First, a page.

stress anxiety sitting

stress anxiety sitting

Something you do a lot – in fact, you are probably doing it right now as you read this – might increase your risk for anxiety.

We already know this particular activity is damaging to health. It can increase your risk of obesity, heart disease, cancer, type 2 diabetes, and osteoporosis.

In fact, engaging in this activity for more than six hours a day might be just as bad for you as smoking a pack of cigarettes every day.

What is this ominous-sounding activity?


Statistics show that on average, we spend 9.3 hours per day sitting (and only 7.7 hours sleeping).

A new study out of Deakin University’s Centre for Physical Activity and Nutrition Research in Australia examined how a sedentary lifestyle can effect your anxiety levels.

Dr. Megan Teychenne, who led the study, said:

“Anecdotally — we are seeing an increase in anxiety symptoms in our modern society, which seems to parallel the increase in sedentary behavior.

Thus, we were interested to see whether these two factors were in fact linked.

Also, since research has shown positive associations between sedentary behavior and depressive symptoms, this was another foundation for further investigating the link between sedentary behavior and anxiety symptoms.”

Overall, the studies suggested that greater sedentary behavior was linked to greater anxiety.

For their study, researchers analyzed the results of nine studies that examined the association between sedentary behavior and anxiety. In five of those studies, it was found that an increase in sedentary behavior was associated with a risk of anxiety. Four of the studies found that total sitting time was associated with increased risk of anxiety.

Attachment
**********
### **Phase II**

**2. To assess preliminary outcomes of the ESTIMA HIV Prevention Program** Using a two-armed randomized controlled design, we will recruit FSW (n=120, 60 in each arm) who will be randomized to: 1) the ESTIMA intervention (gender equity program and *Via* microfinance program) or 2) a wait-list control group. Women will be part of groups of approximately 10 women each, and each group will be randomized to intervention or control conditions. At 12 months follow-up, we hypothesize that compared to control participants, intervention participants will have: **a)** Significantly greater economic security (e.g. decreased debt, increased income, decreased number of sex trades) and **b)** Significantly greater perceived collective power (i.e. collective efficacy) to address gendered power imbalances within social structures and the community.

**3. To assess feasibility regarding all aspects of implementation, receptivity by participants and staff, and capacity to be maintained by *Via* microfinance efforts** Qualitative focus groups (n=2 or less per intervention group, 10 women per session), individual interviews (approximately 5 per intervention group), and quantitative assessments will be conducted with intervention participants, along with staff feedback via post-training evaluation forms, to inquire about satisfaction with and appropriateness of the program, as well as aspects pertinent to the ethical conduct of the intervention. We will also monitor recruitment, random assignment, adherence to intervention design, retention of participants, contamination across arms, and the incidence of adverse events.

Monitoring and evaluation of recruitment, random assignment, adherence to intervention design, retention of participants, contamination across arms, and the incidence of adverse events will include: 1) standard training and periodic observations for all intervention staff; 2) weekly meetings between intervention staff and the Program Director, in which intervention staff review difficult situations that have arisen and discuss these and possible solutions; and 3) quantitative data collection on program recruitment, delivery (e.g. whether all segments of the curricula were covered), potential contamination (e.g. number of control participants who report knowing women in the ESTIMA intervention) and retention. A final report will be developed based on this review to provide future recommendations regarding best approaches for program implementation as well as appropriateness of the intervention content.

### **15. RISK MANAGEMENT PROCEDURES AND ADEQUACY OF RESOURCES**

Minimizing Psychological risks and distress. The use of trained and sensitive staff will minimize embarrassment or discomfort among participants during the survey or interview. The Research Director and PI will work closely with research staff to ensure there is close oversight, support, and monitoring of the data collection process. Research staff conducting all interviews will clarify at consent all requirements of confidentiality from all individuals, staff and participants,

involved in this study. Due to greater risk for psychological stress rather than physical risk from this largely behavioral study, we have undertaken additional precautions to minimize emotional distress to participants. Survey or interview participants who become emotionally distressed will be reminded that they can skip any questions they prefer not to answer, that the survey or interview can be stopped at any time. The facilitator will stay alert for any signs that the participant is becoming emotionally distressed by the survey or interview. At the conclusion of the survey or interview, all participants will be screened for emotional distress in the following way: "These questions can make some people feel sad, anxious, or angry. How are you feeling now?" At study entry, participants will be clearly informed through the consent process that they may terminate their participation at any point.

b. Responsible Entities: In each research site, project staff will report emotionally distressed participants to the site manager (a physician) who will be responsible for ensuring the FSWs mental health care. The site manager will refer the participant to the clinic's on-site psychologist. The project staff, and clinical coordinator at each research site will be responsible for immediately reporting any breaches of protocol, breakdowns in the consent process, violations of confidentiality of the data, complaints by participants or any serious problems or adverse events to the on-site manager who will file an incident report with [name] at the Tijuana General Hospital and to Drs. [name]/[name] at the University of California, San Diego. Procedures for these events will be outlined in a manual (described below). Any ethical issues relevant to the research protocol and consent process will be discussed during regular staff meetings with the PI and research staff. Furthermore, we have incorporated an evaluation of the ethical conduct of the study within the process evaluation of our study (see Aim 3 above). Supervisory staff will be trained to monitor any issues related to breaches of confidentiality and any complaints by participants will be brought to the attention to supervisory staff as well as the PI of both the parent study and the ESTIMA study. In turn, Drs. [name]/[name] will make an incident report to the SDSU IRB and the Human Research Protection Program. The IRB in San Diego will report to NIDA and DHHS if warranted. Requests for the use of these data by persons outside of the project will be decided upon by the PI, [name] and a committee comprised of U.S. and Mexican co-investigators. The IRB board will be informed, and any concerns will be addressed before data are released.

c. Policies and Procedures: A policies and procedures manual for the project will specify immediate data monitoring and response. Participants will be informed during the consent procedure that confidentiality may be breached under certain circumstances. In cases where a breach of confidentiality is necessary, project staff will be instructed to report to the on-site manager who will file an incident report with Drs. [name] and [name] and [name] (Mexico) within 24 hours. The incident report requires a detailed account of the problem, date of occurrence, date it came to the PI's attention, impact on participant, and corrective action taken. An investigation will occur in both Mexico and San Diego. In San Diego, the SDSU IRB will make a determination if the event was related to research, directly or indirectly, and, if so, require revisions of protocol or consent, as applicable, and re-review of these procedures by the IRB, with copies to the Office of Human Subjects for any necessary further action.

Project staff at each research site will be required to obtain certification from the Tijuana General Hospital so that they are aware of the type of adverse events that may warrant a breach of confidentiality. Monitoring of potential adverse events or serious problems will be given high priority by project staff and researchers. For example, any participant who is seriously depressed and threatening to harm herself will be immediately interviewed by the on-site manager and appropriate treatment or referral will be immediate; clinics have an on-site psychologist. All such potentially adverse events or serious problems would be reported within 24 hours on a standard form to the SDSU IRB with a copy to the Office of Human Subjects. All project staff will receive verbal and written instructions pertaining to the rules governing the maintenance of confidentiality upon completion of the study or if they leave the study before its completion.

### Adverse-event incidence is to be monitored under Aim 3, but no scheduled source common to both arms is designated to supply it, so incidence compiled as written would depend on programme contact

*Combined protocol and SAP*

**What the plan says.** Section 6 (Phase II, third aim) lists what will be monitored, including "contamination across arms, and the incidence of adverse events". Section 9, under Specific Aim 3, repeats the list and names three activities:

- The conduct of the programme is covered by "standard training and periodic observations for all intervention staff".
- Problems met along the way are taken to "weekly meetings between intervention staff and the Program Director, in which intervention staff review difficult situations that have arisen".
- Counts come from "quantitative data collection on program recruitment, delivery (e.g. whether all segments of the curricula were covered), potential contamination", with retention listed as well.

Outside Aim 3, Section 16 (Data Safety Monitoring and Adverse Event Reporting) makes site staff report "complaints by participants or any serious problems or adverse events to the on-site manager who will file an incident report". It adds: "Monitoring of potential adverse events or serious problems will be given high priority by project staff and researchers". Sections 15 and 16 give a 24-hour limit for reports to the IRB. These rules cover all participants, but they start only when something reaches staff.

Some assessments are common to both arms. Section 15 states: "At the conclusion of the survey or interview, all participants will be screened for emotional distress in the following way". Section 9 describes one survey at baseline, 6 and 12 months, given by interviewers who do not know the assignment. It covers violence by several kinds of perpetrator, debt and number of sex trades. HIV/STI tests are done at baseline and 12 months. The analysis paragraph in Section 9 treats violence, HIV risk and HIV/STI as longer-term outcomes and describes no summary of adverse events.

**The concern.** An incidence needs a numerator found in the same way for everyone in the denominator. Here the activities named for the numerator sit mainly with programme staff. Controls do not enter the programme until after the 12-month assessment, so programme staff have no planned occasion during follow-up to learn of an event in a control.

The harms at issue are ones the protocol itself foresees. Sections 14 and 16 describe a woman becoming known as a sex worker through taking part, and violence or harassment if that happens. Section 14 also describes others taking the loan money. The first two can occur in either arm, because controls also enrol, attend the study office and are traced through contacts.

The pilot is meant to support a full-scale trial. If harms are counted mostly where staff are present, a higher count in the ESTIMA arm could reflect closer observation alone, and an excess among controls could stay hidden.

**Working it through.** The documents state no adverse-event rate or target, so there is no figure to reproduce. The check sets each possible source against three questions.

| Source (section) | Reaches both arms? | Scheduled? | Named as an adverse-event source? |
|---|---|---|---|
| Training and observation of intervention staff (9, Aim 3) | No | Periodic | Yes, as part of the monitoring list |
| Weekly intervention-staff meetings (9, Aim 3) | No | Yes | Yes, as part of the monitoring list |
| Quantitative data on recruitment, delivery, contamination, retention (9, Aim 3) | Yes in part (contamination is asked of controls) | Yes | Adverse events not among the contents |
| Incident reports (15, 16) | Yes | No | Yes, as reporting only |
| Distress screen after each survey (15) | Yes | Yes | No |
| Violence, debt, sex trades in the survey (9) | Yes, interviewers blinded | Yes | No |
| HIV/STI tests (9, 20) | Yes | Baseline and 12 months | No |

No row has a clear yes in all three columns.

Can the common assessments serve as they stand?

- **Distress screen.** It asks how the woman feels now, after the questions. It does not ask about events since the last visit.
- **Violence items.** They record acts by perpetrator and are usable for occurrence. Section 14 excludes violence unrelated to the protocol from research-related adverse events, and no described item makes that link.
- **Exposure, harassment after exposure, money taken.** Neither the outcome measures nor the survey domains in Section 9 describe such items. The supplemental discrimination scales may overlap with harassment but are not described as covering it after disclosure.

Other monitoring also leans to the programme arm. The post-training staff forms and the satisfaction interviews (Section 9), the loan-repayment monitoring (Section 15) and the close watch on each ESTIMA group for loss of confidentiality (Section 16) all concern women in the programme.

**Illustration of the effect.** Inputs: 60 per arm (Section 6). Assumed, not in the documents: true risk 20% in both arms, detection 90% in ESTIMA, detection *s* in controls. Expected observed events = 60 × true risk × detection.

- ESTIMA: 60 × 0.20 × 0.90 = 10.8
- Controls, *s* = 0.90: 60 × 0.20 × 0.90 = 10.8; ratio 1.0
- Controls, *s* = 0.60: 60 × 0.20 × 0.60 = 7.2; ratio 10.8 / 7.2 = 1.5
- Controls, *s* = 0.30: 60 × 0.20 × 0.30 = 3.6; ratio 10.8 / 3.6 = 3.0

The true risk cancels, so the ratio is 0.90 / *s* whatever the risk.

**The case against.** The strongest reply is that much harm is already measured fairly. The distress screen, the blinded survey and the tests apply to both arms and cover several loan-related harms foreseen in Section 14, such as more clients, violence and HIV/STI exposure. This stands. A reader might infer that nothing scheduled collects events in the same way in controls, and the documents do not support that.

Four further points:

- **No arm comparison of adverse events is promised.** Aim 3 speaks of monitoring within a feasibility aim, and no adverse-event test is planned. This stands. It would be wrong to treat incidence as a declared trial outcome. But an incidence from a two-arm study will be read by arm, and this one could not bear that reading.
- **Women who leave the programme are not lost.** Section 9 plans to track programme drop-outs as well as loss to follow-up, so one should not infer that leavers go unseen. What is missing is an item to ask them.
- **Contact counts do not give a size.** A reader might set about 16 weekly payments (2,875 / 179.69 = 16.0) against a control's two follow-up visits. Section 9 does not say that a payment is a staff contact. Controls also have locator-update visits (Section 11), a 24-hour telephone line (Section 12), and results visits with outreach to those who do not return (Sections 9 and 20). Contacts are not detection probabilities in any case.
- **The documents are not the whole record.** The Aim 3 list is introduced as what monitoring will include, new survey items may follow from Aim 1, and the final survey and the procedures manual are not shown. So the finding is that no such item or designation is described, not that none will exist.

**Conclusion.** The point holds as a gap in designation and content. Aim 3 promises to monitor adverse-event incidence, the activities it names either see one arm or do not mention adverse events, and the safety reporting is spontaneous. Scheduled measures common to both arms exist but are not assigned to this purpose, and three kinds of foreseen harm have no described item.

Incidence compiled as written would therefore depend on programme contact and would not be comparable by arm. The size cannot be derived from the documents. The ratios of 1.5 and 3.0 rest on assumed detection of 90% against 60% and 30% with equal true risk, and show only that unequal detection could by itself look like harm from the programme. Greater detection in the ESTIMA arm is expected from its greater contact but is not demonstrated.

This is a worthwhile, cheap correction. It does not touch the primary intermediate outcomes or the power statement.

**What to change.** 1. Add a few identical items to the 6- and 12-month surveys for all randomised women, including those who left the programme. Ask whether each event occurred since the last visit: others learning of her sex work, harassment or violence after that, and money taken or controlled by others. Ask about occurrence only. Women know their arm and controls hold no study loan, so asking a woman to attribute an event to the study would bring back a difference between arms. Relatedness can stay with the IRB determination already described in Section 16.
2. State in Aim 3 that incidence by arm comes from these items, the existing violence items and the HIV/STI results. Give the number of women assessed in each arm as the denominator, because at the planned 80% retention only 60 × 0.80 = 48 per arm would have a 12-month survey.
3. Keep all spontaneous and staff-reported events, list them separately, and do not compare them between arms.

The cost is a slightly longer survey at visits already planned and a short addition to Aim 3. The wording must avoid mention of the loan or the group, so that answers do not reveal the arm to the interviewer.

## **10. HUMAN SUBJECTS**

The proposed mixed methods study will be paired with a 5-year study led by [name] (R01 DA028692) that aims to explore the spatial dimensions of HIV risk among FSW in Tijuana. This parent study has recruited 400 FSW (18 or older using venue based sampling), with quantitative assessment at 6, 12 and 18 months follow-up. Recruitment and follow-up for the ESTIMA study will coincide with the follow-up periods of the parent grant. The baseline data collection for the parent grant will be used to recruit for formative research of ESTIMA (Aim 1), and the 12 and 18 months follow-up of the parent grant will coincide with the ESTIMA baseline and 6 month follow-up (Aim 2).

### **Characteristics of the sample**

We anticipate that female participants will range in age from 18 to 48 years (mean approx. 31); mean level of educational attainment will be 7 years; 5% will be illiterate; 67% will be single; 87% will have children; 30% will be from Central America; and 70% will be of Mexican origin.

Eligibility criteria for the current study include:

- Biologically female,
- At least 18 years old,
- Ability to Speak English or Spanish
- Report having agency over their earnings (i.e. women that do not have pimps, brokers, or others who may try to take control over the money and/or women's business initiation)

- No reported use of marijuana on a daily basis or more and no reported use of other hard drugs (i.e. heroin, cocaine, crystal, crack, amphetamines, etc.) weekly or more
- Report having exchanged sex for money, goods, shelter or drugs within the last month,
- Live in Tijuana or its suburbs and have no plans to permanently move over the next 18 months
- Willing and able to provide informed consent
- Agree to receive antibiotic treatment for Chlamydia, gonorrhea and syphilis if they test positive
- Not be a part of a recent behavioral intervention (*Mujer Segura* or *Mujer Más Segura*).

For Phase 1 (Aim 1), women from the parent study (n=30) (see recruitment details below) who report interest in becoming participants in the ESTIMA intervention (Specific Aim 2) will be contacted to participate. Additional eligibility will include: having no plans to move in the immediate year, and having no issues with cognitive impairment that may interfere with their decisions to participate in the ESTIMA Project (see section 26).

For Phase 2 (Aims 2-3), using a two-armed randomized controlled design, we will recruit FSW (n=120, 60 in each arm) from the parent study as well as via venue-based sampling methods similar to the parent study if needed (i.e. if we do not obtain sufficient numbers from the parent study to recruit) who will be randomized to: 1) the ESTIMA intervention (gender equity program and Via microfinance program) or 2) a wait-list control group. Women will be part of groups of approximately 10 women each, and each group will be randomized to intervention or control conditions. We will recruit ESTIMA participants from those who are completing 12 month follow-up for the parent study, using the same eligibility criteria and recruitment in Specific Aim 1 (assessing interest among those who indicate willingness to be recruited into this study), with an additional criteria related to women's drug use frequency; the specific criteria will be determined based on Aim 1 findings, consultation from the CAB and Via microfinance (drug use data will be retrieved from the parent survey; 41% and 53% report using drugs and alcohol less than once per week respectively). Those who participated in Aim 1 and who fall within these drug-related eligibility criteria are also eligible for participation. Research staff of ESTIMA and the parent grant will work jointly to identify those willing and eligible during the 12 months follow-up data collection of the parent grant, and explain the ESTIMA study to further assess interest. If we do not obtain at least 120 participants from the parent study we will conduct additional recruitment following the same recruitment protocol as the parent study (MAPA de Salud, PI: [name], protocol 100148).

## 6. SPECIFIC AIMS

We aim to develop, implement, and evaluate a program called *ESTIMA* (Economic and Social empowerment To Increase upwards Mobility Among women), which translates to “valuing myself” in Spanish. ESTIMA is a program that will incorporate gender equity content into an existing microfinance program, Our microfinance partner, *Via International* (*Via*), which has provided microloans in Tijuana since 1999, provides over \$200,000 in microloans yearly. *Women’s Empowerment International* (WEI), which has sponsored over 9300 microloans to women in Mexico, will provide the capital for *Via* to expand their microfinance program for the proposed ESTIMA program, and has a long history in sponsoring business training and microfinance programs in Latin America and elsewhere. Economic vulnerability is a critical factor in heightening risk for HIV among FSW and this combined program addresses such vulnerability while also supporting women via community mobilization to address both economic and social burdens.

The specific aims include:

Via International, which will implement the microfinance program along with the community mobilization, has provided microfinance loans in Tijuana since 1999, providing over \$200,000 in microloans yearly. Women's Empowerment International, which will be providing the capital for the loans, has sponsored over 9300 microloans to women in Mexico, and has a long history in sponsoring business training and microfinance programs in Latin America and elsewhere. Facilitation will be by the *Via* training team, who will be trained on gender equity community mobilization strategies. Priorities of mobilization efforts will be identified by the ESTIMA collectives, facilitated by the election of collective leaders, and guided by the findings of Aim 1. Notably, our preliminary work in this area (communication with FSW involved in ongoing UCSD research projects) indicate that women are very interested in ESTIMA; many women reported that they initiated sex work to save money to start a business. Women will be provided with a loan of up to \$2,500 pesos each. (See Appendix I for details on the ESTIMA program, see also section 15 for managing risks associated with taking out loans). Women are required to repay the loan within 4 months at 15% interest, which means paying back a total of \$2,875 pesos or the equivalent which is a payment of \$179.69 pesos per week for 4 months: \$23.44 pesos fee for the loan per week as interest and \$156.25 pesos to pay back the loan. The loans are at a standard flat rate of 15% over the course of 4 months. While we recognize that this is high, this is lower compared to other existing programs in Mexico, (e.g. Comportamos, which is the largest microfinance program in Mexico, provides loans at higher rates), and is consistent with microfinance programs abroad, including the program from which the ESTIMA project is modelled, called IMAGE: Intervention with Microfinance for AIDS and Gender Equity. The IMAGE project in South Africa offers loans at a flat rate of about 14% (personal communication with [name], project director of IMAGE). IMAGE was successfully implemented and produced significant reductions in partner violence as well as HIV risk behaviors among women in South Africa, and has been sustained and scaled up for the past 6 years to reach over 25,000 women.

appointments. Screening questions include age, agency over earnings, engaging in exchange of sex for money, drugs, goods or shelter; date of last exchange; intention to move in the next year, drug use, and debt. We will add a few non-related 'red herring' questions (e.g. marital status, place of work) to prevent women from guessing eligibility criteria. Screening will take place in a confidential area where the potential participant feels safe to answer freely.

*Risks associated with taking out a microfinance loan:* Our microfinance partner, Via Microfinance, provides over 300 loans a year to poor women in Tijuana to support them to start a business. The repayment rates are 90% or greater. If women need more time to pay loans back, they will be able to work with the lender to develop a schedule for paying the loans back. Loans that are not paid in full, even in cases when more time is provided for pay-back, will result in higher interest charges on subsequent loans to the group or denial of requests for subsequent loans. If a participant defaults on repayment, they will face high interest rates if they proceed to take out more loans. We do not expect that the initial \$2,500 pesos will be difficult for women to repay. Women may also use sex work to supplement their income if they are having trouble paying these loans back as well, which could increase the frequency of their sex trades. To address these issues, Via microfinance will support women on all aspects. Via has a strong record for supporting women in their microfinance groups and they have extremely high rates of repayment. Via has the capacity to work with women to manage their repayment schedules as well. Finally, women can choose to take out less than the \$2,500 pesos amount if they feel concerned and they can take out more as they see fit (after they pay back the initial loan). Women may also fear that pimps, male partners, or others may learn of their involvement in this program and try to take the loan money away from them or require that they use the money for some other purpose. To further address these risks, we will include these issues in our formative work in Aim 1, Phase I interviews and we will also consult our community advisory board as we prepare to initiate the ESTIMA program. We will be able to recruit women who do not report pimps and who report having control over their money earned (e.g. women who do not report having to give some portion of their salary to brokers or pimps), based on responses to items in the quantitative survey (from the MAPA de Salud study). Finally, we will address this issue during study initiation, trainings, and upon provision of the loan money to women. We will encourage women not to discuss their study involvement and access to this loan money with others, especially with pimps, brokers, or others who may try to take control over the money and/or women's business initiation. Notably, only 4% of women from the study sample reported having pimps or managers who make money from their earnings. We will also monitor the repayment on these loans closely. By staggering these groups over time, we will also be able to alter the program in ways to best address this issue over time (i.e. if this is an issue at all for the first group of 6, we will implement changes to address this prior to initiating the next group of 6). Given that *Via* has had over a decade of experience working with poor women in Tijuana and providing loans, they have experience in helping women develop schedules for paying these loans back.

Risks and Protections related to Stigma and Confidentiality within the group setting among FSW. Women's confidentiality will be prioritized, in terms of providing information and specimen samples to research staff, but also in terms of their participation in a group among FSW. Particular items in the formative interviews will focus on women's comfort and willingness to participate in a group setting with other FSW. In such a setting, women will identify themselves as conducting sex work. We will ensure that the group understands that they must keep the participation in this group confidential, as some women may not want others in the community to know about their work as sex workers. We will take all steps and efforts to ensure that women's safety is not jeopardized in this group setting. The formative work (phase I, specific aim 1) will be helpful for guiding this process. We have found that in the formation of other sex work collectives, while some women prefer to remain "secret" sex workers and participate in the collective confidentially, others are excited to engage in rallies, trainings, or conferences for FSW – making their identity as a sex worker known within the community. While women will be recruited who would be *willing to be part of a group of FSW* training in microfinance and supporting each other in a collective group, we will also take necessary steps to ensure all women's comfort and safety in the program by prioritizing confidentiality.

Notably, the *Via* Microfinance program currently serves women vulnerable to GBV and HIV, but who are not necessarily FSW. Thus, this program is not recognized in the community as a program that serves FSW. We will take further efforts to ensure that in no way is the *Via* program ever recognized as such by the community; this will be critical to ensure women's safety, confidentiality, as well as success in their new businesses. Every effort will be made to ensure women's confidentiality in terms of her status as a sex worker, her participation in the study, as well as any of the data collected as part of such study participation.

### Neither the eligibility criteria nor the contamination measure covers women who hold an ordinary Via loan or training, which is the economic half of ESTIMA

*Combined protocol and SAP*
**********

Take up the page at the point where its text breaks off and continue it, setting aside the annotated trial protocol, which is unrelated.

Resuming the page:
The studies varied in what they classified as sedentary behavior, from television viewing and computer use to total sitting time, which included sitting while watching television, playing video games, sitting while on traveling, and sitting on the job. Two of the studies included children and adolescents, while the remaining seven included adults. The evidence about screen time (TV and computer use) was less strong, but one study did find that 36% of high school students who sat in front of a screen for more than 2 hours were more like to experience anxiety compared to those who had less than 2 hours.

Researchers said that the findings do not prove that sitting in front of a TV or computer causes anxiety – it may be that anxiety-prone people choose to be sedentary.

It’s still unclear how sedentary behavior might increase people’s risk of anxiety, but the researchers considered several possibilities. Sedentary behavior may cause disturbances in sleep patterns, poor metabolic health and even social withdrawal (when, for example, a person stares at a screen instead of interacting with people). All of these effects may cause anxiety risk to rise, the researchers said.

The important point, Teychenne said, is that there is a relationship between prolonged sitting and anxiety, and it should be studied further.

“We know that anxiety is a serious illness. With the growing number of people spending long periods of their day on computers, in front of the TV and on their smartphones, it’s important that we determine whether sitting time does, in fact, lead to increased risk of anxiety,” Teychenne said.

Anxiety disorders are the most common mental illness in the U.S., affecting 40 million adults age 18 and older, or 18% of the population, according to the National Institute of Mental Health. A large study conducted in 2012 found that anxiety is a serious issue all around the world: they estimated that globally, about 1 in 13 people (7.3 percent) suffers from the disorder.

While this study does not prove cause and effect, there is a large body of evidence that connects physical activity to mental well-being.

Regular exercise, eating a healthful diet, and yoga can all help manage symptoms of anxiety. There are many treatment options available for anxiety that can provide relief.

Comments are closed.